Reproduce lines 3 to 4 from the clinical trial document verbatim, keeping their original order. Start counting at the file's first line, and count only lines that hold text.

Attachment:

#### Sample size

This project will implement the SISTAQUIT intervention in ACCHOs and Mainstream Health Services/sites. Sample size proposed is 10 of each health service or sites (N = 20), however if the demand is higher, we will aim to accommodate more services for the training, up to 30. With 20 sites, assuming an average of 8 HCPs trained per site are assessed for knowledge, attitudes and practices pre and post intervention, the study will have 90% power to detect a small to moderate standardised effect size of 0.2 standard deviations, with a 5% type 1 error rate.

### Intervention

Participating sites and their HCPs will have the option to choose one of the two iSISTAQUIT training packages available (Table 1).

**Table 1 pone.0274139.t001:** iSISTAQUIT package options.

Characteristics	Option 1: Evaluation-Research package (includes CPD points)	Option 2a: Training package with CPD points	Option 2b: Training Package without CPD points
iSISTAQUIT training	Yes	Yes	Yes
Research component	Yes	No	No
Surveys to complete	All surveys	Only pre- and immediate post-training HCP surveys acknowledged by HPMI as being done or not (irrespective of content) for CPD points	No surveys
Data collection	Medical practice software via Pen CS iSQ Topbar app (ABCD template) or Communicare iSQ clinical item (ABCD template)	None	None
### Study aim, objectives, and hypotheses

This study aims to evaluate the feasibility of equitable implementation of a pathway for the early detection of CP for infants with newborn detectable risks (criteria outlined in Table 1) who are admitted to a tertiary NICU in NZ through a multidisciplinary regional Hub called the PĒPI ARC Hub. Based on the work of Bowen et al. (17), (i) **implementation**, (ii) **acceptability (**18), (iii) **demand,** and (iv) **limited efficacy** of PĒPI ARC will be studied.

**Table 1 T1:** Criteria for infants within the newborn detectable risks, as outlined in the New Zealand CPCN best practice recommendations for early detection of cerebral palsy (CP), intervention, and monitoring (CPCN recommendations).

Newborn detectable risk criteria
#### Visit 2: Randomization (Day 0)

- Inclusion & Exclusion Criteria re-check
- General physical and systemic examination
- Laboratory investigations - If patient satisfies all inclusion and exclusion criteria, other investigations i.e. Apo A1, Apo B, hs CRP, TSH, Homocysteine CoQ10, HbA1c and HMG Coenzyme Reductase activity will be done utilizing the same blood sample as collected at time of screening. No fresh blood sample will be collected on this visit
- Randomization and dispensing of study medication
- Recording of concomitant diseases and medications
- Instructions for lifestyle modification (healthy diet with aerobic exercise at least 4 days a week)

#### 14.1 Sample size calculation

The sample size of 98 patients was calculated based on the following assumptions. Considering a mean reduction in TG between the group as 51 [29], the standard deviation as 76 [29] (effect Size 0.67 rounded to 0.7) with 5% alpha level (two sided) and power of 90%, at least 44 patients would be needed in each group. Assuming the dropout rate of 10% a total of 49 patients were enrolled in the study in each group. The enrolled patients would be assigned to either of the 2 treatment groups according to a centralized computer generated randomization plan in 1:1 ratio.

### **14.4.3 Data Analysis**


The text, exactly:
### Intervention

Participating sites and their HCPs will have the option to choose one of the two iSISTAQUIT training packages available (Table 1).